As some of you may know from reading previous blogs, my youngest son Harry has been supported by Dimensions since he was 18 – seven years ago. Harry was in a residential care setting, initially with three other young men with similar needs.
All four of them are non verbal and can exhibit challenging behaviour. Of the four, Harry is the most social and whilst he does not speak, he is quite vocal and uses signs to communicate. Indeed, Harry takes every opportunity he can to engage with others, including random strangers, telling them about the latest activity he has done such as swimming, going to the farm, cookery classes or going to the disco.
This year, Dimensions and Harry’s family together decided that there was an opportunity for Harry to move from a care home to a supported living environment. We felt such a move would better suit Harry’s outgoing personality and alleviate one or two interpersonal issues that had crept in between the four housemates.
Supported Living, I discovered, is an arrangement which means that Harry, with me as his Court appointed Deputy, would be responsible for his own finances, budgets and securing and paying for the various services he needs.
First on the list was finding new accommodation. We agreed with the local Dimensions team, that bearing in mind Harry’s outgoing nature, we needed somewhere that he could engage and interact with others.
We worked with a local social housing provider used by Dimensions and with some difficulty found a house in Kidderminster, about 40 minutes away from where he currently lives. Harry joined three other individuals supported by Dimensions there who we think are likely to get on well with each other. Together, we identified one of the upstairs rooms that would work for Harry, albeit after some modifications and redecoration.
As you will know from your own friends or family with severe learning disabilities, any change in that person’s routine or situation needs to be managed extremely carefully. The move to Dimensions seven years ago was extremely difficult for Harry and triggered some very difficult and challenging behaviour.
Not being able to talk and with limited ability in signing, Harry often makes his feelings known by how he behaves. We knew that if not managed carefully, this could be a very difficult move, not just for Harry but his support workers and family. With this in mind, we decided to manage the move very carefully and not say too much to Harry too soon to help him manage the change.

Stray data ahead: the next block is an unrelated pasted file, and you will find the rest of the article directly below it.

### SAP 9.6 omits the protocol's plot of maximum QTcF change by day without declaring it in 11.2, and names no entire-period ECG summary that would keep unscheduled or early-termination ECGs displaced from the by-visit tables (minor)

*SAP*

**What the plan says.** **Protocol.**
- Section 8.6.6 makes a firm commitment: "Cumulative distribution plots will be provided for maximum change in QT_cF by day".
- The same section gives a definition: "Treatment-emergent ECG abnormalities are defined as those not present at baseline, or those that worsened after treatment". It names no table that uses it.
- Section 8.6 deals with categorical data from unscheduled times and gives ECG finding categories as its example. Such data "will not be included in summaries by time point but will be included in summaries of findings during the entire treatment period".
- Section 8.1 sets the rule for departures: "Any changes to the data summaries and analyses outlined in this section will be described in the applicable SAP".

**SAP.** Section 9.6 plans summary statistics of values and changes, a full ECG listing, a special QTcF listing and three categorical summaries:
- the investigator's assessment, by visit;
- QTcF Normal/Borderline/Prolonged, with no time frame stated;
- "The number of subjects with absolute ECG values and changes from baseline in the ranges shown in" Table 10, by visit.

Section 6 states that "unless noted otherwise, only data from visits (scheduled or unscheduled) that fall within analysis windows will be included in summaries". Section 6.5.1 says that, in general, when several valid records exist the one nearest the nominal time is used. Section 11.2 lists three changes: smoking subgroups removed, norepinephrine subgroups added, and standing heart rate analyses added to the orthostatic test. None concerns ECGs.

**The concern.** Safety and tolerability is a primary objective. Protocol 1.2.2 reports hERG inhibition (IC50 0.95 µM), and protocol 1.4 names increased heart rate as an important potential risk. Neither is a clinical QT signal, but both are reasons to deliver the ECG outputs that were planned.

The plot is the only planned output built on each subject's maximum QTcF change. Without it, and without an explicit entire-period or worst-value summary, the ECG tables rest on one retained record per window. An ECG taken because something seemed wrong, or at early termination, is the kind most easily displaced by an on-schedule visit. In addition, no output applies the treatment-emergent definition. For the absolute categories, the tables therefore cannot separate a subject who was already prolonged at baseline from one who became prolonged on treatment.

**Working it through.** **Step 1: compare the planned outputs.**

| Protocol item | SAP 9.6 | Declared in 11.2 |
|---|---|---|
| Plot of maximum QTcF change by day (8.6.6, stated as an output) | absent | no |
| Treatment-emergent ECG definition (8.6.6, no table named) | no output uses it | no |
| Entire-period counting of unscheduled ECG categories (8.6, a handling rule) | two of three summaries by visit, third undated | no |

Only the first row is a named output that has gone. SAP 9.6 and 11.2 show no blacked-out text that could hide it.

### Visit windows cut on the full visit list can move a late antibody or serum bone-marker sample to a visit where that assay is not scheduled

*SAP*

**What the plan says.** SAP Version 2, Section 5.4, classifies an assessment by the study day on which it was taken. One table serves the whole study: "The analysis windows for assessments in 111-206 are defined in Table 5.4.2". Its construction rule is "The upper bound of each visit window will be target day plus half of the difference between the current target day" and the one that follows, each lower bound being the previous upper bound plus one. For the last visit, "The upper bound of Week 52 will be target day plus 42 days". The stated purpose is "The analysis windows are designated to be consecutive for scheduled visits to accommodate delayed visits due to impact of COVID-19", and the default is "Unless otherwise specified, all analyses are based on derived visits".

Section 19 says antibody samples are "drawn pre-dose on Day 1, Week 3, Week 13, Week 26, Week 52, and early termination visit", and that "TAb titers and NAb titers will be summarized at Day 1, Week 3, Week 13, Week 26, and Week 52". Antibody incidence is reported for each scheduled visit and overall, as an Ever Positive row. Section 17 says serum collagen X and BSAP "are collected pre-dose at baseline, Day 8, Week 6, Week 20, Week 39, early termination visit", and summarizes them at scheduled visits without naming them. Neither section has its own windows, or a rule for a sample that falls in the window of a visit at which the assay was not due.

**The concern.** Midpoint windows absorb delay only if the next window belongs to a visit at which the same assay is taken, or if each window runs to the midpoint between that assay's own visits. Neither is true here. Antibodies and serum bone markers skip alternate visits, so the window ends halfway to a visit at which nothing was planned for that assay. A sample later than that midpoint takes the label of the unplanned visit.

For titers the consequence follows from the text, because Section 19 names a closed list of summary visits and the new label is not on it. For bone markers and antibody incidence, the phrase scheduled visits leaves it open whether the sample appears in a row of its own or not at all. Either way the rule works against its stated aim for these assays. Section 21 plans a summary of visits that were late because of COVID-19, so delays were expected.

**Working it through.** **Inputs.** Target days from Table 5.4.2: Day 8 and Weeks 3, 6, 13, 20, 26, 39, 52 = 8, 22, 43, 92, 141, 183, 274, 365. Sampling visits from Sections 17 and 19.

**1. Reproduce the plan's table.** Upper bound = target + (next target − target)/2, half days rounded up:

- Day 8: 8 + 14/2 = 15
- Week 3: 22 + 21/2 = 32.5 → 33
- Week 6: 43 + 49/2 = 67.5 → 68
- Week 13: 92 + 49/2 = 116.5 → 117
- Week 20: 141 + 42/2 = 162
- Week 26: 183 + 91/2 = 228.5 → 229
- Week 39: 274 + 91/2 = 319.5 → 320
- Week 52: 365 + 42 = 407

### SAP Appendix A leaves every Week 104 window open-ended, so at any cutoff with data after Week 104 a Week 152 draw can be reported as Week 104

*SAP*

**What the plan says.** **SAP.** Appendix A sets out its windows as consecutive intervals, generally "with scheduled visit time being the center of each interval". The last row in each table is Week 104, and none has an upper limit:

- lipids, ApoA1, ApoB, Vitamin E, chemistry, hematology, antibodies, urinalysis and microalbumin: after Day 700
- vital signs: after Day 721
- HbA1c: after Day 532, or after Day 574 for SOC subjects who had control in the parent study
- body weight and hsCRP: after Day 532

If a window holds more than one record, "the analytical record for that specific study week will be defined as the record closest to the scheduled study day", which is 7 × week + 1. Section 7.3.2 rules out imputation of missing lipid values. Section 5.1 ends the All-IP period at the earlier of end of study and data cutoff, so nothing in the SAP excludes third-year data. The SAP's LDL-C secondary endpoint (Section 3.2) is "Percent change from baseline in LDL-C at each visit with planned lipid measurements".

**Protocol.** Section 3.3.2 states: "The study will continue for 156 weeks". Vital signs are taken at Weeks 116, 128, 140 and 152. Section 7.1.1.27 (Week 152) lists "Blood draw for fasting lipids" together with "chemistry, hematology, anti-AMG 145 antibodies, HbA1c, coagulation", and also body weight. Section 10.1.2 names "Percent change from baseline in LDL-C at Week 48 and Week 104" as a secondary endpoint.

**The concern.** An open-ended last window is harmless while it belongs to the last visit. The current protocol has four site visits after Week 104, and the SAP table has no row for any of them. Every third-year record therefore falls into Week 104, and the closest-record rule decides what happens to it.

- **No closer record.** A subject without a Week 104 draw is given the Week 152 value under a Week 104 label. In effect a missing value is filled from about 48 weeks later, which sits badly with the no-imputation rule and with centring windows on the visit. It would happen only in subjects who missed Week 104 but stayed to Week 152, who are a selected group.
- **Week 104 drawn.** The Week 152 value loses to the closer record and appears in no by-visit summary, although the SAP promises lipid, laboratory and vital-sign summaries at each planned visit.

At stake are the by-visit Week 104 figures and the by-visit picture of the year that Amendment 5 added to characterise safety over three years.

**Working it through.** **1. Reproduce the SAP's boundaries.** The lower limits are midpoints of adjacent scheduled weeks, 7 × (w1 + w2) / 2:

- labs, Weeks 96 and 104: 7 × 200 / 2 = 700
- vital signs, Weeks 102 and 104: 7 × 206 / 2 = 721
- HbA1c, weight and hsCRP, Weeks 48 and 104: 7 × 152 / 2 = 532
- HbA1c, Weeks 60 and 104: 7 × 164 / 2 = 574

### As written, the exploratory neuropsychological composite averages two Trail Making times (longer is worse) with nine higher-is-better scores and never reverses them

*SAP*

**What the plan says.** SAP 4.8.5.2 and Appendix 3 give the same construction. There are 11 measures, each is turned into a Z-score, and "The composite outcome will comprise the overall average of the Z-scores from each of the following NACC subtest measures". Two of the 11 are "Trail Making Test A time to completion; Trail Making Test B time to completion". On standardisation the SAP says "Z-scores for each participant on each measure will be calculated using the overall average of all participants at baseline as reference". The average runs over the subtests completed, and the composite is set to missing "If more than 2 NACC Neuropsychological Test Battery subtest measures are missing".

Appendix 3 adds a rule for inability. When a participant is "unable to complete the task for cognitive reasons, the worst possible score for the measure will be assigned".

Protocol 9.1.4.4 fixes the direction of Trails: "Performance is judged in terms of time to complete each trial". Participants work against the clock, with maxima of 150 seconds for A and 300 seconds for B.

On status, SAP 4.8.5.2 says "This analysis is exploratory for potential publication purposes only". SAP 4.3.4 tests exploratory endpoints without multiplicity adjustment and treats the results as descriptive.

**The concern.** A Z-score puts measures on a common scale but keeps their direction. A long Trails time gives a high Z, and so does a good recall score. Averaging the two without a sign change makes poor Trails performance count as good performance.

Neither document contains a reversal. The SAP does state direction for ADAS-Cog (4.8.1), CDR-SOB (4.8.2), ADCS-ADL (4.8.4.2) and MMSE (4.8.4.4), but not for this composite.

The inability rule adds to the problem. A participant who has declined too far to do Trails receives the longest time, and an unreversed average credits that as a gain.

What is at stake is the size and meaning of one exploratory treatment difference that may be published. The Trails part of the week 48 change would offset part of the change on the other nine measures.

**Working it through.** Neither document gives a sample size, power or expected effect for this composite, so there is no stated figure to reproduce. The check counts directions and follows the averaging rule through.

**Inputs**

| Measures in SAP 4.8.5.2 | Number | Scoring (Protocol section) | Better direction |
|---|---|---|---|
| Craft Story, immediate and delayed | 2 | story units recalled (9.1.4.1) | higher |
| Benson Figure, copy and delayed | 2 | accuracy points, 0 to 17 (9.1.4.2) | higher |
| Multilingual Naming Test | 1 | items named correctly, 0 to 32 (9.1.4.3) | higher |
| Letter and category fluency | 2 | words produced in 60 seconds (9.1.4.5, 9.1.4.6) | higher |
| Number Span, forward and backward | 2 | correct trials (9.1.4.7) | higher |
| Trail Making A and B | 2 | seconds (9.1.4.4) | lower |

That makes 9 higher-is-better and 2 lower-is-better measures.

Harry already knew the two of the people in the house and so we made a couple of visits to the house together to visit them. We also used positive language about the house with Harry commenting on how nice the house and garden was. This low-key approach worked well.
Much closer to the time of moving we took Harry over and explained the move and that this would be his new home. We were also able to show him his new bedroom and there was still time for him to tell us what colour he wanted his bedroom painting; he chose a very nice shade of light green!
Harry moved into the new house at the beginning of August. Not telling Harry about the move too soon certainly helped with managing his anxieties and he seems to have settled in his new home.
What else has changed? Having gone from residential care to supported living now means that Harry has his own personal budget that I will now need manage as his Court appointed Deputy.
This has not been straightforward, as I have had to sign new tenancy agreements, contact the various benefits agencies about the changes and set up a new bank account for Harry to receive benefits and then make payments for the various services he receives.
At the time of writing this, mid-September, I have only just managed to set up a new bank account for Harry. I had not appreciated just how much is involved, not just in moving but moving from residential care to supported living in particular. I think that often those involved in providing care assume that as friends or family members we know what is involved. I have expressed to the team that more support would have been useful and I believe that some work will now kick off on this.
Harry appears to have settled quite well, although we did see some challenging behaviour after a few weeks. Whether this was related to the move is anybody’s guess. The move has upset some of his other routines including some of his activities; I think this will improve over time as he gets used to new staff and rotas are sorted out for transport and so on. The good weather has certainly helped as Harry has been able to spend a good deal of time in the garden or the summerhouse.
Looking back at the move, I would have done things slightly differently. I would have been more demanding of Dimensions in coming up with a longer list of properties and ensuring there was no break in his regular routine. I would have asked more questions, earlier on, about what was involved in moving to a supported living environment. And I would have set up a new bank account for Harry much earlier on as it has been quite hard to do this and prove not only who Harry is but where he lives.
As ever, the various support workers at Dimensions have been great and are working hard to help Harry feel settled and safe in his new home.
By Martin A Boniface